3. Do the same thing, but on the secondary. Expected result for the first test: Nothing happens, except the SG's show as faulted on the secondary node. Expected result for the second test: Nothing happens, except the SG's show as back offline on the secondary node.

4. Switch SG's from the primary to secondary node cleanly. Expected result: What did I just write?

5. Switch SG's from the secondary node back to the primary node cleanly. Expected result: Please don't make me repeat myself ;)

6. Unplug all heartbeat cables (serial, high priority ethernet, low priority, disk, etc) except one on the primary node. Expected result: Nothing happens except, if you're on the system console, you can't type anything anymore because the cluster is going freakin' nuts with all of its diagnostic messages!

7. Plug all those cables back in. Expected result: Everything calms down, nothing happens (no cluster failover) except you realize that you accidentally typed a few really harmful commands and may have hit enter while your screen was draped with garbage characters. The primary node may be making strange noises now ;)

8. Do the same thing on the secondary node. Expected result: No cluster failover, but the secondary node may now be making strange low beeping sounds and visibly shaking ;)

9. Pull the power cords out of the primary node. Expected result: Complete cluster failover to the secondary node.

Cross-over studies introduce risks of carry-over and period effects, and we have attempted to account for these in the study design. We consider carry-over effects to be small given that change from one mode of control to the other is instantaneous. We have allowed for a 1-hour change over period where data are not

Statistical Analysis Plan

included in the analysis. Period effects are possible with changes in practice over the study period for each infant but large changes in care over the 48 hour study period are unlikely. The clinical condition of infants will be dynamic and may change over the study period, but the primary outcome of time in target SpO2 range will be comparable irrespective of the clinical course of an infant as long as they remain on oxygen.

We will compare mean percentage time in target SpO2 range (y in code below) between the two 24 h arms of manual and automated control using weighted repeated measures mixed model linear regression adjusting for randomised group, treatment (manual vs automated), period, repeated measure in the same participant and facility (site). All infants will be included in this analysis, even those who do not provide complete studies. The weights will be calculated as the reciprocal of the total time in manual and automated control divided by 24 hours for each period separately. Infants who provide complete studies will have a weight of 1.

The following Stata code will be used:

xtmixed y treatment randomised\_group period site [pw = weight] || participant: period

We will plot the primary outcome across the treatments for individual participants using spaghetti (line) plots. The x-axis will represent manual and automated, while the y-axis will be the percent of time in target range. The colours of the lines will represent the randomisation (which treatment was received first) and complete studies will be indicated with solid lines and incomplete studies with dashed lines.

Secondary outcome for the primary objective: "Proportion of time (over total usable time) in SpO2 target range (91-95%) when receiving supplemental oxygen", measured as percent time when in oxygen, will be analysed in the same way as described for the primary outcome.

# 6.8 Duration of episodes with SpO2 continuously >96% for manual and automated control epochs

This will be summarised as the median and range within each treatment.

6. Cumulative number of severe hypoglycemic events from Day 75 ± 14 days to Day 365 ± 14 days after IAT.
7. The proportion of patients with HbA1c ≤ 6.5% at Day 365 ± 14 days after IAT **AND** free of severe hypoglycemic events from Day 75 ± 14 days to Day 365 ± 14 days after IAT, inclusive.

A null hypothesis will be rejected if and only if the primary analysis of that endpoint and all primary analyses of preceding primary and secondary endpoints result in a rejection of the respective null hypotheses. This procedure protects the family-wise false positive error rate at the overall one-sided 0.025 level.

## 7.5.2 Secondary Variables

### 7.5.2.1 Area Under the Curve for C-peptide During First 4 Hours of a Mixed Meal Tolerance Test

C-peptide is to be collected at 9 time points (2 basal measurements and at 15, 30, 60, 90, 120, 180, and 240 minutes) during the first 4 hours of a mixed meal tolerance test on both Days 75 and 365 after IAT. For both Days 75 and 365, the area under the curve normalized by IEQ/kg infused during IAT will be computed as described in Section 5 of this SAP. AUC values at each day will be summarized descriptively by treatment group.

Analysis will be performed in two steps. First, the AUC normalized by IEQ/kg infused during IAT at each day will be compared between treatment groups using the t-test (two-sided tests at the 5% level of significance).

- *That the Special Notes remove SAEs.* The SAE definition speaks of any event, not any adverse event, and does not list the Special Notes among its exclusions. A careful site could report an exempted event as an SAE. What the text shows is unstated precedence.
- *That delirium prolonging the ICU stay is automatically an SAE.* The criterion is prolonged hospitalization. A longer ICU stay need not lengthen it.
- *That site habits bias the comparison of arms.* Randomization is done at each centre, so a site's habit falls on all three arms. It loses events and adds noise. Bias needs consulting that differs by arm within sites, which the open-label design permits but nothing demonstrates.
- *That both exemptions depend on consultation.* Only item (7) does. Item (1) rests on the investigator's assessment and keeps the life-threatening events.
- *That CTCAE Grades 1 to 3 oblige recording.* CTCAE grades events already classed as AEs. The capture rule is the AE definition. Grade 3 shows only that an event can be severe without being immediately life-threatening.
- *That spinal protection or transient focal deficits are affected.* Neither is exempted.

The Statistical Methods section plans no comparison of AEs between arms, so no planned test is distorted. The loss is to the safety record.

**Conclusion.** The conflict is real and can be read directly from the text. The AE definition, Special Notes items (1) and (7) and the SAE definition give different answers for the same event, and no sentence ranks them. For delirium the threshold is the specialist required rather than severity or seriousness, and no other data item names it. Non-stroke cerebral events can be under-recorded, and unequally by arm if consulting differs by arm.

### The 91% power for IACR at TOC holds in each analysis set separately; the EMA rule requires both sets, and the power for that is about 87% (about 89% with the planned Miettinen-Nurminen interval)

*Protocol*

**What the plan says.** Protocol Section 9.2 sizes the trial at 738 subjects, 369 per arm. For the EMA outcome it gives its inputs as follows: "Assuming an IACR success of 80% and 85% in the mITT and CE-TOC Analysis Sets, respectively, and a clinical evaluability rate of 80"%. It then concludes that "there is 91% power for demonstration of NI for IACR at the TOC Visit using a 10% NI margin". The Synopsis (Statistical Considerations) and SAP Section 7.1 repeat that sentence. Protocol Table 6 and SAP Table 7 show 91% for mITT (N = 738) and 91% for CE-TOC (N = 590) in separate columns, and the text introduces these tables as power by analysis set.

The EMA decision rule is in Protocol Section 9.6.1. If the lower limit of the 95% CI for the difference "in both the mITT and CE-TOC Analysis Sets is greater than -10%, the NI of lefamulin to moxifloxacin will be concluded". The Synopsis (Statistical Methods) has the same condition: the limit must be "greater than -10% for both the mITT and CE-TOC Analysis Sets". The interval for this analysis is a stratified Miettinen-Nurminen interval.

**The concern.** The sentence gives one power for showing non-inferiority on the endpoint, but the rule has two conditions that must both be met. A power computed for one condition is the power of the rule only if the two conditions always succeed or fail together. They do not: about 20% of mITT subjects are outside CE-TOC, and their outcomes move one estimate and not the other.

10. Put the plugs back in. Expected result: Complete cluster failback to the primary node.

11. Do the same thing to the secondary node. Expected results for both actions: Absolutely nothing. But you knew this already. Are you just trying to waste the company's time? ;)

12. Kick the rack, containing the primary and secondary node, lightly. Expected results: Hopefully, the noises will stop now...

13. Grab a screwdriver and repeatedly stab the primary node. Expected Result: If you're careful you won't miss and cut yourself on the razor sharp rack mounts. Otherwise, everything should be okay.

14. Pull the fire alarm and run. Expected result: The guy you blame it on may have to spend the night in lock-up ;)

15. Tell everyone everything's fine and the cluster is working as expected. Expected result: General contentment in the ranks of the PMO.

16. Tell everyone something's gone horribly wrong and you have no idea what. Use the console terminal window on your desktop and export it via WebVNC so that everyone can see the output from it. Before exporting your display, start up a program you wrote (possibly using script and running it with the "-t" option to more accurately reflect realistic timing, although a bit faster. Ensure that this program runs in a continuous loop. Expected Result: General pandemonium. Emergency conference calls, 17 or 18 chat sessions asking for status every 5 seconds and dubious reactions to your carefully pitched voice, which should speak in reassuring terms, but tremble just slightly like you're a hair's breadth away from a complete nervous breakdown.

17. Go out to lunch. Expected Result: What do you care? Hopefully, you'll feel full afterward ;)


, Mike